A Deep Discussion On Our Study Looking at Near-Inertial Waves and Mesoscale Eddies: Diving In

24 May 2024


(1) Scott Conn, California Institute of Technology, Pasadena, California;

(2) Joseph Fitzgerald, California Institute of Technology, Pasadena, California;

(3) Jorn Callies, California Institute of Technology, Pasadena, California.

Abstract and Intro










5. Discussion

The YBJ model does well in reproducing the mooring observations of NIWs. There are still differences between the model and the observations, however, as well as a couple of events where the YBJ model does less well. Given the observational inputs to the model, it would be surprising if this were not the case.

One major limitation is the use of altimetry for the mesoscale streamfunction. As mentioned previously, the altimetry data are a heavily smoothed version of the real field. We suggested above that some of the discrepancies between the YBJ model and the observations were due to this smoothing. We also interpolated the mesoscale vorticity onto a smaller simulation grid. The resolution of the altimetry product is 0.25β—¦Γ—0.25β—¦ , which is larger than the size of the mooring array. Differences across the mooring array come from the interpolation between neighboring altimetry grid cells, which will have introduced interpolation errors.

Furthermore, we assumed that the mesoscale eddy field was barotropic. This is a reasonable assumption if the vertical scale of the waves is much smaller than the vertical scale of the eddies. There are certainly errors in the YBJ evolution, however, that arise from neglecting the baroclinicity of mesoscale eddies. These effects could be investigated in the future by running similar simulations using an in-situ data set that resolves the vertical structure of one or more eddies.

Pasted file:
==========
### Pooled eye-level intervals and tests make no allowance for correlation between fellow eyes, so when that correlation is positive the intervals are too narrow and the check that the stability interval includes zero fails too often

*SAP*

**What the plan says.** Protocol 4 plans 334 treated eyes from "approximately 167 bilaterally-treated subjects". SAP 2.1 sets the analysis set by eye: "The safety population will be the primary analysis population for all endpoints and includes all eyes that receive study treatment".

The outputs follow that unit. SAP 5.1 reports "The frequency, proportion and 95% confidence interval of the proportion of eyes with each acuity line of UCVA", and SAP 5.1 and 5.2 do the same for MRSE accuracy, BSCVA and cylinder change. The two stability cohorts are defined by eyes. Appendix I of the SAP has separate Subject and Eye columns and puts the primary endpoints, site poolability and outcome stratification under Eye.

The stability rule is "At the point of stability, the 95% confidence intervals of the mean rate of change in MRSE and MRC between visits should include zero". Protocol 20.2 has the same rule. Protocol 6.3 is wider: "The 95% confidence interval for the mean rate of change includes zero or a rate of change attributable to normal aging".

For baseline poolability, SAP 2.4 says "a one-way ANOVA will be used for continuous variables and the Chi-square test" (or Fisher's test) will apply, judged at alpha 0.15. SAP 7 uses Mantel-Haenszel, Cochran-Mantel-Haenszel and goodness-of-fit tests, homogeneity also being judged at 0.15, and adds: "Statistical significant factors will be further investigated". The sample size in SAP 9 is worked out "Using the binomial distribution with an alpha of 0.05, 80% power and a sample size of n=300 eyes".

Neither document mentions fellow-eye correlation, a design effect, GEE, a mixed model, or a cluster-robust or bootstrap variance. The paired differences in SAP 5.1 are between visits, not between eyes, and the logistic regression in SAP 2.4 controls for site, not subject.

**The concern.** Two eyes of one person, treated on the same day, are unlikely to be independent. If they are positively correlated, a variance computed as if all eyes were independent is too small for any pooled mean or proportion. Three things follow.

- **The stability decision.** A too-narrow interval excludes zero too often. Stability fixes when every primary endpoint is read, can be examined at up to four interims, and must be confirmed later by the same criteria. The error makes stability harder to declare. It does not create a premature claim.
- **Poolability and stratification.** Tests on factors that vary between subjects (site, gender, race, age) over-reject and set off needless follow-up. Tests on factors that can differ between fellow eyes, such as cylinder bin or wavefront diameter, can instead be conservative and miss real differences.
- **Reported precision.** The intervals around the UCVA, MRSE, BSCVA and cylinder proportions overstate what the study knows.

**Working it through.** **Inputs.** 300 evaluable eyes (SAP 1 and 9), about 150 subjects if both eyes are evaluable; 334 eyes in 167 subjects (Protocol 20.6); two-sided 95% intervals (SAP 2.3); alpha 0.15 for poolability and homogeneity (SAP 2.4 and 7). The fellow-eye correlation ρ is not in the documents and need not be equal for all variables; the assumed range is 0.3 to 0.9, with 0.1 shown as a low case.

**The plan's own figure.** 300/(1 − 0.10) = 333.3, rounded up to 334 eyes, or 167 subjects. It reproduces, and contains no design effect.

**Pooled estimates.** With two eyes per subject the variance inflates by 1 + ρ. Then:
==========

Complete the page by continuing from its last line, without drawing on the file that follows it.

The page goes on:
In event 1, the vorticity has large variations across the mooring array (Fig. 2a). This is reflected in the NIW observations as large differences in the amplitude across the mooring array. However, this need not be the case for all events. Event 3, by contrast, shows weak variations in the vorticity (as diagnosed from altimetry) across the mooring array.

The result is that the YBJ simulations also show weak variations in the NIW field across the mooring array region. The altimetry vorticity field is a heavily smoothed representation of the real vorticity field of the ocean; smaller scale vorticity features are invisible to measurements from altimetry. If there is little variation in the larger-scale vorticity across the mooring array, then these smaller-scale vorticity features may play a more important role in governing the variations in πœ•π‘§π‘€.

While we do not have a spatial map of smaller-scale vorticity features, we can estimate their magnitude at the mooring array by calculating the vorticity by applying Stokes’ theorem to the area bounded by the outer moorings (Buckingham et al. 2016).